Monopoly – the world’s most famous board game which now includes the world’s 22 most popular cities after an internet vote – with Waterford narrowly missing out on a place on the board.

Though not quite as big a surprise as to why the city by the Suir remained off the TV3 weather map for so long, Ireland’s oldest city was just a wild card selection away from making the cut.

Sadly, Waterford will not feature in the inaugural world edition of Monopoly, despite strong local support for the Deise metropolis.

An air of gloom hung over Monopoly-loving areas of the city as the news broke – well, not quite. But it surely had a few locals contemplating a strongly-worded letter to the editor or even a phone call to Joe Duffy or Billy McCarthy – or both!  

During a six-week period earlier this year, Monopoly fans the world over voted online for the global cities that they would like to see represented on the first-ever world edition board.

More than 5.6 million votes were cast for 70 cities, with the top 20 cities automatically awarded a space and the two brown spaces secured via a wild card vote.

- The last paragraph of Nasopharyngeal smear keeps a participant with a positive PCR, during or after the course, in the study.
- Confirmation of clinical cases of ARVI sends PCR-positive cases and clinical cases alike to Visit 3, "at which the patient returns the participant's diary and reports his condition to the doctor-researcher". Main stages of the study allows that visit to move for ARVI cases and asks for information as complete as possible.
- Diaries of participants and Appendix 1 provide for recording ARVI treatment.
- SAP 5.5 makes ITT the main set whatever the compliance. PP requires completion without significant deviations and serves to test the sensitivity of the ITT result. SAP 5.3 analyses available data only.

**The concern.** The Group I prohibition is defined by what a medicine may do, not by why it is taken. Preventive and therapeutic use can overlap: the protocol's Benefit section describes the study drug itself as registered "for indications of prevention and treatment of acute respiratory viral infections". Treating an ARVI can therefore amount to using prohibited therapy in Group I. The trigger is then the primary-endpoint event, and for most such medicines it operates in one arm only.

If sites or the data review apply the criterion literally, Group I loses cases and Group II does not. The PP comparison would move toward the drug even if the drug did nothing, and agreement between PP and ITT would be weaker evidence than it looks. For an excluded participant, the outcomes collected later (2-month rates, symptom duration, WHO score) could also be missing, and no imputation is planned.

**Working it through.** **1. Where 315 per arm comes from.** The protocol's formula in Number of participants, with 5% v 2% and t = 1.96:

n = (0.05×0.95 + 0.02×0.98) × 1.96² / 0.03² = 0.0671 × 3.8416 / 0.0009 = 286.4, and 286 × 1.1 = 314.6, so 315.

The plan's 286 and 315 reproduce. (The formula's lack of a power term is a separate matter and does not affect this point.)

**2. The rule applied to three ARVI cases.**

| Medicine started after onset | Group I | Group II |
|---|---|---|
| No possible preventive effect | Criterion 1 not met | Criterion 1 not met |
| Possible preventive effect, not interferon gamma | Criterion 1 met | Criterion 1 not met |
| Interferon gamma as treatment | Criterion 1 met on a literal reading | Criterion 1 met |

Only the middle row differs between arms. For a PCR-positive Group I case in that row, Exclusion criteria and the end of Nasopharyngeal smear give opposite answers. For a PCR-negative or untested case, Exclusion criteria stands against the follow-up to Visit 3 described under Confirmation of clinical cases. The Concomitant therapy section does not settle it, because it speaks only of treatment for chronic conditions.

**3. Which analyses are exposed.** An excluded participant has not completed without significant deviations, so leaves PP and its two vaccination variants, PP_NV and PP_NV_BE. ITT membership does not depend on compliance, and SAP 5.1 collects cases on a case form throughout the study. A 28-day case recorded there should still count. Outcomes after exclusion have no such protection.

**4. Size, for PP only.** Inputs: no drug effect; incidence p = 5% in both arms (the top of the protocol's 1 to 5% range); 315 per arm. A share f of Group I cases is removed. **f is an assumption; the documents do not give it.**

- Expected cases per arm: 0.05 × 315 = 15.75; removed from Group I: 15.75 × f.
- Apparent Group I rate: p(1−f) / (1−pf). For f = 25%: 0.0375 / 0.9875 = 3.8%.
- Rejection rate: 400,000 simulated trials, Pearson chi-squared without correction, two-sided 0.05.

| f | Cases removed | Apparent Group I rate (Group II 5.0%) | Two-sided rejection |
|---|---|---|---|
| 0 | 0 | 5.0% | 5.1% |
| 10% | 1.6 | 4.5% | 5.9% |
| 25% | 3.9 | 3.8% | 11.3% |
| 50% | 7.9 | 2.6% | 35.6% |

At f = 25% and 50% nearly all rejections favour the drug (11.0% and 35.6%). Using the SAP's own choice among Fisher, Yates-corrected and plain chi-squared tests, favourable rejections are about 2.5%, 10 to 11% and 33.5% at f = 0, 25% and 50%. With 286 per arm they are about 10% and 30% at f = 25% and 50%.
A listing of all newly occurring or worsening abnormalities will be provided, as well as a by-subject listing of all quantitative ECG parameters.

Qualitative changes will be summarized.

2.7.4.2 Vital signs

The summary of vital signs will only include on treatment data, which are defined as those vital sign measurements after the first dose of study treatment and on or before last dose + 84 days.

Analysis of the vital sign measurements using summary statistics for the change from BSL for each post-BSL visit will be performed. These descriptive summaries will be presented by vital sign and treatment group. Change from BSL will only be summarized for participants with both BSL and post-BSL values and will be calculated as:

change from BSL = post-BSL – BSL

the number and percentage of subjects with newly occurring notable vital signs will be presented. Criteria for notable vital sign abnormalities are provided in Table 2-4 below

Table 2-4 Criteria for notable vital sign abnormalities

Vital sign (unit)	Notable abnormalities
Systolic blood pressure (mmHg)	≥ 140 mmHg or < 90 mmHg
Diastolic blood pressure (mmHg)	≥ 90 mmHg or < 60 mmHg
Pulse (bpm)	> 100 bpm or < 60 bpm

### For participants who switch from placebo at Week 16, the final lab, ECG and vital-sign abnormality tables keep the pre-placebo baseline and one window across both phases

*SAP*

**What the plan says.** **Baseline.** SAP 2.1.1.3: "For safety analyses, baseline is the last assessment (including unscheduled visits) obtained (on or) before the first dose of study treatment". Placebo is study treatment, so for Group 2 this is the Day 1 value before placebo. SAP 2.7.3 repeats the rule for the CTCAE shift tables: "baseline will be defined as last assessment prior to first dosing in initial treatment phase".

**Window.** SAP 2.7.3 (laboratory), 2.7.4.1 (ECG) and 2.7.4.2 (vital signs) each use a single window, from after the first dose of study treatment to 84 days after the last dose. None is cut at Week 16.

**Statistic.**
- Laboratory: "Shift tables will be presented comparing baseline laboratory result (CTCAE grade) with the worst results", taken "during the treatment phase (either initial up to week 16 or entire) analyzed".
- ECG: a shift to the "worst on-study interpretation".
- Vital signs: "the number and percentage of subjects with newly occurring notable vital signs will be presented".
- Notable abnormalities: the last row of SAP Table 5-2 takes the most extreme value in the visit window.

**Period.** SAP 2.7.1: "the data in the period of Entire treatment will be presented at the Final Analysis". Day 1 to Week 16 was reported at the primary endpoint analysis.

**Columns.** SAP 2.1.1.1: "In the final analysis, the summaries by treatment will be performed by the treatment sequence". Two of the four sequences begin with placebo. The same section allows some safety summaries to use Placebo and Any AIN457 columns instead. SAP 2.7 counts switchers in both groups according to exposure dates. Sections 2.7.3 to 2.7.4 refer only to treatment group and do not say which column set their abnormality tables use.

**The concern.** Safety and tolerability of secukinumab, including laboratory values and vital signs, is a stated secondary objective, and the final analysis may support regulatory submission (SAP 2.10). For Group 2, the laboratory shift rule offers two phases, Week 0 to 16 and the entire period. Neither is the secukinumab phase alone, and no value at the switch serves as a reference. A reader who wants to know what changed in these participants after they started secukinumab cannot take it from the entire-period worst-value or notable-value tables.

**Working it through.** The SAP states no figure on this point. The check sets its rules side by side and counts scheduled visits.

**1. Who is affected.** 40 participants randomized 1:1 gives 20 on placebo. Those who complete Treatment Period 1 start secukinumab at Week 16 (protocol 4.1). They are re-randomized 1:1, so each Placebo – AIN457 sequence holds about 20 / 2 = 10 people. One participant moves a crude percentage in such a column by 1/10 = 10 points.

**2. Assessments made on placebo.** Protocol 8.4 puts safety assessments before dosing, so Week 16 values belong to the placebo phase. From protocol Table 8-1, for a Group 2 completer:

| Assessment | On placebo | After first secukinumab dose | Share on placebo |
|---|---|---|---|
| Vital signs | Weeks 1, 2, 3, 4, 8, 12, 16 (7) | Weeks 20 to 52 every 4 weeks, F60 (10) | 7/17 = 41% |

Both Waterford and Cork were in the race for the final slots but were beaten to it by Tapei and Gdynia (in Poland).   

Montréal represents the most expensive property on the new board, the slot traditionally held by Shrewsbury Road on the Irish version, while, after intense lobbying, the Latvian capital Riga joins the Canadian city in the dark blue property group.

Dublin finished 22nd in the vote and if the votes had been tallied per capita, our capital city would have come in at number eight, taking the space now occupied by Beijing.

Ireland still plays a part in the game thanks to a photo of the Halfpenny Bridge which is among the images on the board. Not only that, a new Community Chest card will permit players to be able to host a Saint Patrick’s Day party in Dublin.

Produced in Hasbro’s Waterford plant, the new version of the bestseller provoked great interest, according to Anne Dermody, the company’s Sales and Marketing Manager.

“I am sure that Irish people will enjoy buying, selling and trading real estate from around the globe in this new and exciting Monopoly game that they created with their votes,” she said.

“The fact that Dublin was so close to making the board shows the passion of the Irish people. When the vote was first launched we thought that we had no chance up against the big cities in the world but after two days we were in second place and felt we really had a chance.”

As for the crest-fallen Waterford Monopoly fans out there, one presumes an All-Ireland hurling final victory two Sundays from now might soften the blow, somewhat.